Posts Tagged ‘homeschool chicken hatch’

This last weekend we had the opportunity to watch chicks being born.  It was an exciting thing to see that first little pip and a chick bursting forth out of its shell.

Chick starting to hatch

We also did some experiments prior to the hatch.

1. Rubber egg  

What you need is one raw egg, one jar, and vinegar.

Gently place the egg in the glass jar.

Slowly pour in the vinegar until the egg is completely covered.

Store jar covered for at least 72 hours to a week. The longer the better

Then i had my children guess what would happen to the egg.

What does happen to the egg?

The vinegar causes a reaction with the calcium carbonate (the chemical that makes up the shell) breaking it into its calcium and carbonate parts which releases the carbonate in the form of carbon dioxide. You can see this reaction taking place almost right away in the form of carbon dioxide bubbles forming on the egg . The calcium part is left floating around in the solution. 

Some of the vinegar will also sneak through the egg’s membrane and cause the egg to get a little bigger.

You can see here on these eggs the leftover calcium after the carbonate separated.

Then we decided to see how far they could bounce before they broke.My son’s egg didn’t make it very far only a few inches. My daughters egg on the other hand made it to about a foot before it broke.

The second experiment we did was to test the strength of an egg.  This one was super easy. We just need one raw egg.  I then let each child squeeze each egg as hard as they could with one hand.  The egg does not break. Why?  The shape of the egg is what give it such strength. Eggs are similar in shape to one of the strongest architectural forms,  a 3-dimensional arch.  The curve the shell distributes pressure evenly all over the shell rather than just one part. By putting your hand around the whole egg the pressure of you squeezing it is distributed evenly all over the egg. However, eggs break easy when uneven forces are applied,  like when you crack it on the side of a bowl.   This is how a hen can sit on an egg and not break it (the weight of the hen is evenly distributed over the egg)  but a tiny little chick can break through the eggshell (the pecking of the chick is directed at just one spot on the egg)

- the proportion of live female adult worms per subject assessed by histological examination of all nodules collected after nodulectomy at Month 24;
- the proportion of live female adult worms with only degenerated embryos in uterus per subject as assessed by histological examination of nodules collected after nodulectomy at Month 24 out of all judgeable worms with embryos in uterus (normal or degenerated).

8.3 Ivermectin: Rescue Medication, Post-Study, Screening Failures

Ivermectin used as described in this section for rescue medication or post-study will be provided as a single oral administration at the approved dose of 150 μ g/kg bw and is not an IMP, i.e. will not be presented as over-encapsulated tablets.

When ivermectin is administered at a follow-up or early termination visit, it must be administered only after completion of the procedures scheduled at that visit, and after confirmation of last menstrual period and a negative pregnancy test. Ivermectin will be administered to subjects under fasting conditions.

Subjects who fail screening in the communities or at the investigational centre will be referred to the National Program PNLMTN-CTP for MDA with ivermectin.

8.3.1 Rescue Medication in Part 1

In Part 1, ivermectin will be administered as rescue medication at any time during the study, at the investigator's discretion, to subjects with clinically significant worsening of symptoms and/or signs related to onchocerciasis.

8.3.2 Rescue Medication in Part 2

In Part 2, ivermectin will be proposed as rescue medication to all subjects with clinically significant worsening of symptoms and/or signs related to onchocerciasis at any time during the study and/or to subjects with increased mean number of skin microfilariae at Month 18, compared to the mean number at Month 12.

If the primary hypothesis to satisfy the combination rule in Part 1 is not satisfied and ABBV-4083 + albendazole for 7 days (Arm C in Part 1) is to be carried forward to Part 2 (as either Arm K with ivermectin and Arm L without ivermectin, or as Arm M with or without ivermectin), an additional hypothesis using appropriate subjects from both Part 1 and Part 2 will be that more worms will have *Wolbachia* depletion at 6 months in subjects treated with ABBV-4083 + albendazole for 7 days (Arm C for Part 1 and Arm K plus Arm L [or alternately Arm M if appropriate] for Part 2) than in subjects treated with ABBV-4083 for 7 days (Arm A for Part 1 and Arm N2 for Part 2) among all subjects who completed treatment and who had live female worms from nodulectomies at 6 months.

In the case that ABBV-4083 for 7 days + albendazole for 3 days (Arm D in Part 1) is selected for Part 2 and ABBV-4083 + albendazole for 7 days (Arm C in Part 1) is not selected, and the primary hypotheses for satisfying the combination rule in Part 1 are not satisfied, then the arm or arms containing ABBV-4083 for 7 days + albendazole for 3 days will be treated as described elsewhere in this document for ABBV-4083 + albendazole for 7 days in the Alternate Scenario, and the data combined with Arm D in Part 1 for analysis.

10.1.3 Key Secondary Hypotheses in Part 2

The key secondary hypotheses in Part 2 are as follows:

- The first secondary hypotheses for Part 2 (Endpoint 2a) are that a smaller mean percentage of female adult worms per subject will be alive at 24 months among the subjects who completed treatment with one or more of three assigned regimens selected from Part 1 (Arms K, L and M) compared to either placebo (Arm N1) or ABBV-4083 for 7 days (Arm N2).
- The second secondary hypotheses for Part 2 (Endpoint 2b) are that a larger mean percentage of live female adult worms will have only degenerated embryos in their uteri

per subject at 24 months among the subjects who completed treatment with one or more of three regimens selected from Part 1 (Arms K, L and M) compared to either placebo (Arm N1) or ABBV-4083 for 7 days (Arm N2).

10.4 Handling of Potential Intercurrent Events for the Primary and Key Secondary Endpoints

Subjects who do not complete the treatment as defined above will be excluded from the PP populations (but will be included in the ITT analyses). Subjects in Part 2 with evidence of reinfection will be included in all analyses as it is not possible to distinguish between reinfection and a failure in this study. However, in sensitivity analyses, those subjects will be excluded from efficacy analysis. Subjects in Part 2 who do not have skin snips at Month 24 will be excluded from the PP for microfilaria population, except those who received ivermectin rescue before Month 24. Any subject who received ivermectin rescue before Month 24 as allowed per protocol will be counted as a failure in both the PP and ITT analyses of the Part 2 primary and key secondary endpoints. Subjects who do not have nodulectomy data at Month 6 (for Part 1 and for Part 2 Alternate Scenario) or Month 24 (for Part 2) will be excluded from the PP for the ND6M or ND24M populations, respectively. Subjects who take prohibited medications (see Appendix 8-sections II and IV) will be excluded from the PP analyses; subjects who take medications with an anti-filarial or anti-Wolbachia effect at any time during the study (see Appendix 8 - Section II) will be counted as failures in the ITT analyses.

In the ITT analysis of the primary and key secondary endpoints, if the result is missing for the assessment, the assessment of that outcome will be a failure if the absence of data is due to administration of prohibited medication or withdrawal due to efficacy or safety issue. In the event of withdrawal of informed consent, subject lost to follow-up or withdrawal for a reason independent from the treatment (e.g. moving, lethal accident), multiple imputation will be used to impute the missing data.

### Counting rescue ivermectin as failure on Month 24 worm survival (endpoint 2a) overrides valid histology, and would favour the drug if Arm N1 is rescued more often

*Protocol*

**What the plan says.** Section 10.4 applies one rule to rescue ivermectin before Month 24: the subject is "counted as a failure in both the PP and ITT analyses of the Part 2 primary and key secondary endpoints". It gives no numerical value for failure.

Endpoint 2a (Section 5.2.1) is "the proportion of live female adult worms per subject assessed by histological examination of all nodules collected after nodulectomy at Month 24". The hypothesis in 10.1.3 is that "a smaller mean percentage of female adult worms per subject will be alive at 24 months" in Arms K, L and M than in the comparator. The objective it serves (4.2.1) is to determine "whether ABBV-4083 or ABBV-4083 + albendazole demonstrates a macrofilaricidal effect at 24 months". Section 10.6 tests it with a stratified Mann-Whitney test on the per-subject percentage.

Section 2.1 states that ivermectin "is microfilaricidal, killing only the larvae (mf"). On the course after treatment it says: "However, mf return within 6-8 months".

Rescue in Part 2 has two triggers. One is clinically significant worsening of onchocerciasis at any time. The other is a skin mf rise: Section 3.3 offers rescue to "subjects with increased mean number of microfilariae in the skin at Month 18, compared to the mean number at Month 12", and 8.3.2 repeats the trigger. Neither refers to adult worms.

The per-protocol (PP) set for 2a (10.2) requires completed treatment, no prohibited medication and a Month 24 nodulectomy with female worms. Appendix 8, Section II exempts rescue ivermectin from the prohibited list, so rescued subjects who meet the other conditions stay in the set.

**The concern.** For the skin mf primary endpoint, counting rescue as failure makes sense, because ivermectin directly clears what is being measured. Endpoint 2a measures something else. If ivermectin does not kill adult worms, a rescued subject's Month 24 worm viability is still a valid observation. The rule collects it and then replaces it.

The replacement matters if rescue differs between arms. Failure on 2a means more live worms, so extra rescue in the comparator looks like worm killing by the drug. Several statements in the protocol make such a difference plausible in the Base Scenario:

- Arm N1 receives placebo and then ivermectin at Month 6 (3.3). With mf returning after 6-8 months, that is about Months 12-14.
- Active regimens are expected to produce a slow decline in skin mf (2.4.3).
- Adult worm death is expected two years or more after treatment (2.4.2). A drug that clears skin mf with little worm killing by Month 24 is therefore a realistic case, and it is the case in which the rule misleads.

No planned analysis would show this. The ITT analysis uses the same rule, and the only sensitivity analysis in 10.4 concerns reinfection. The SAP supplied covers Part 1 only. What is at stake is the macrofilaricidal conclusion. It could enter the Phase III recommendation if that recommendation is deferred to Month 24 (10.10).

The third experiment we did was to see how a chick breaks through its shell.  We just used a raw egg and an opened up paperclip.  I let each kid try to scrape through, without poking it directly into the egg.  It takes a long time, and their hands and patience with this experiment grew tired. They were then able to understand and appreciate the hard work it took for the chick to break out.

Now for some super cute pictures of our chicks! We had a total of 7 chicks hatch. Three did not make it.

The only black tufted chick that hatched. Look at those tufts!

Blue double tufted.

Clean faced white chick 

Clean faced lavender chick 

This breed of chicken defiantly lives up to its difficult name so far.  Out of 26 eggs 7 hatched and 4 survived, 2 tufted and 2 clean faced.  This whole experience of hatching always makes me in awe of the power of our living God and savior who makes all things.

Homeschool hatch part 1

Homeschool hatch part 2


Update pictures at 2 weeks:

Update 1/2013


Thus says the Lord, your Redeemer,
And He who formed you from the womb:
“I am the Lord, who makes all things,
Who stretches out the heavens all alone,
Who spreads abroad the earth by Myself..”

Isaiah 44:24

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